This much was confirmed by former Astros right-hander Mike Fiers, who was with the club from July 2015 until the end of the 2017 season.

What does this have to do with Cora and the Red Sox? Well, according to ESPN’s Jeff Passan, the league spoke with Sox bullpen coach Craig Bjornson, who came over from Houston with Cora back in 2017, on Wednesday.

Cora appeared on WEEI’s Dale & Keefe show on Thursday, and was asked about his involvement in what is currently transpiring.

“I appreciate the question,” Cora said. “…I have talked to MLB and I’ll leave it at that.”

As for what is in store for Cora and the Sox, more is sure to come as the league’s investigation progresses, so stay tuned for that.

Red Sox’ Eduardo Rodriguez Finishes Sixth in American League Cy Young Award Voting

2019 Cy Young Award winners for both the American and National League were announced by the Baseball Writers’ Association of America on Wednesday night, with New York Mets right-hander Jacob deGrom winning his second straight Cy Young for the senior circuit, and Houston Astros righty Justin Verlander also winning his second and first since 2011 for the junior circuit.

Sticking with the American League side of things in this award race, Red Sox left-hander Eduardo Rodriguez was the only Boston hurler to receive any Cy Young votes this year, as he placed sixth by receiving three fourth-place votes and two fifth-place votes, good for eight total points.

Among the AL pitchers to finish between Verlander and Rodriguez were Houston’s Gerrit Cole, Tampa Bay’s Charlie Morton, Cleveland’s Shane Bieber, and Texas’ Lance Lynn. Chicago’s Lucas Giolito and Texas’ Mike Minor rounded up the ballot, finishing in seventh and eighth place respectively.

Rodriguez came into this past season with a goal of pitching 200 innings and racking up 200 strikeouts, both of which would have been career-highs for the 26-year-old.

Throughout spring training, Sox manager Alex Cora seemed to work Rodriguez the hardest out of any Boston starting pitcher, even after the rotation pitched deep into October the year before.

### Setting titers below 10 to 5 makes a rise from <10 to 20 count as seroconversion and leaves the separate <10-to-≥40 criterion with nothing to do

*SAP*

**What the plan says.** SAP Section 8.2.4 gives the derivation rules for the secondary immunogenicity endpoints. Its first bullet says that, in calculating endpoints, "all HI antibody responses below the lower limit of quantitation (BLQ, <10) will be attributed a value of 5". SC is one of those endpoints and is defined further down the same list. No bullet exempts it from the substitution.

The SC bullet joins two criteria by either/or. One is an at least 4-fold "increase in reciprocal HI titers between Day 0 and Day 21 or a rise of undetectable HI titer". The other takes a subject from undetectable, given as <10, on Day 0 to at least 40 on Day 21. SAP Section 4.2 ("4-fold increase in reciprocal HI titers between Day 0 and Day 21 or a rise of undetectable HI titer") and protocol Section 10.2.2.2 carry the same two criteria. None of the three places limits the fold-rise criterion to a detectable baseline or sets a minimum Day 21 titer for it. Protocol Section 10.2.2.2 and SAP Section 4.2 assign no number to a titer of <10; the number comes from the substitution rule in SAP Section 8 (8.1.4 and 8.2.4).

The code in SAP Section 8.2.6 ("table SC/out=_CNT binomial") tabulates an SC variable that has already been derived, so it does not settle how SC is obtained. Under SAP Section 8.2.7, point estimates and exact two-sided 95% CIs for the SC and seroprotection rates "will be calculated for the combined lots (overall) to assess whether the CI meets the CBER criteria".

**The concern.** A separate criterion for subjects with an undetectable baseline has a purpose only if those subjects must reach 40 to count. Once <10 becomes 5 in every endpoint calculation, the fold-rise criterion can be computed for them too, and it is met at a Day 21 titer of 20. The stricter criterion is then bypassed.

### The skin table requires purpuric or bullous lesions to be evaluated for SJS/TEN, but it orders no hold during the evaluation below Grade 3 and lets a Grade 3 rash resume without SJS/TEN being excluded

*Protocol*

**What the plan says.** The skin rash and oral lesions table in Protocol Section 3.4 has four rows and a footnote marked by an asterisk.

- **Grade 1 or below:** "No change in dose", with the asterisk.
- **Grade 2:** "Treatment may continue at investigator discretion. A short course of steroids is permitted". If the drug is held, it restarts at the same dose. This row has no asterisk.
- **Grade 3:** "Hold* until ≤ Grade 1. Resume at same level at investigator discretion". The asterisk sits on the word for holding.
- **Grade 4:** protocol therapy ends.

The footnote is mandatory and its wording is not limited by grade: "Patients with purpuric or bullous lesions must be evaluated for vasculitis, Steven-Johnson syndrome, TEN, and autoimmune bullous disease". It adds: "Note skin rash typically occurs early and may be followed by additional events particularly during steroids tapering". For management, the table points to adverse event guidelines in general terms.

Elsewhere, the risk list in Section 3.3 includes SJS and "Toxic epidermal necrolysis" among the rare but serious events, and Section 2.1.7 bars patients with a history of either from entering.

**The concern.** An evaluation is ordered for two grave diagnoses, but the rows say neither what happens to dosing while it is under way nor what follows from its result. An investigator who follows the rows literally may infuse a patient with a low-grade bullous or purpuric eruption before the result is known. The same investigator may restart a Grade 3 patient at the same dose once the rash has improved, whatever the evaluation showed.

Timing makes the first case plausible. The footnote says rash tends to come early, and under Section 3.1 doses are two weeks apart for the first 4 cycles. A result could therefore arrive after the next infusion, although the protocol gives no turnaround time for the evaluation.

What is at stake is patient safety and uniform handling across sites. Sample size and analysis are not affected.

“He’s old enough, ” Cora said of Rodriguez following a rough outing against the Mets back in March. “He’s been in the league for a long time. It’s time for him to step up.”

And step up Rodriguez did, as he posted a 3.81 ERA and 3.86 FIP to go along with a career-best 213 punchouts over 34 starts and 203 1/3 innings of work.

The Venezuela native was by far the best option the Red Sox had in the starting pitching department by the time the 2019 campaign came to its waining stages, so much so that he was just one winning decision away from 20 on the year headed into his final start against the Baltimore Orioles on September 29th.

It may have not happened due to events that transpired later in that contest, but that did not stop Rodriguez from putting up seven strong frames of work to end his season on a solid note.

“We’re very proud of him. 3.81 ERA and 200-plus innings,” Cora said of Rodriguez’s impressive season following his club’s 2019 finale. “I don’t feel that he’s going to be satisfied…try to improve a few things, the breaking ball is going to be part of the mix…We’re very proud of him.”

Heading into the 2020 season, Rodriguez is projected to earn $9.5 million in his third year of arbitration eligibility.

Depending on the statuses of Chris Sale, David Price, and Nathan Eovaldi this offseason, Rodriguez could find himself at the top of Boston’s starting rotation going into spring training.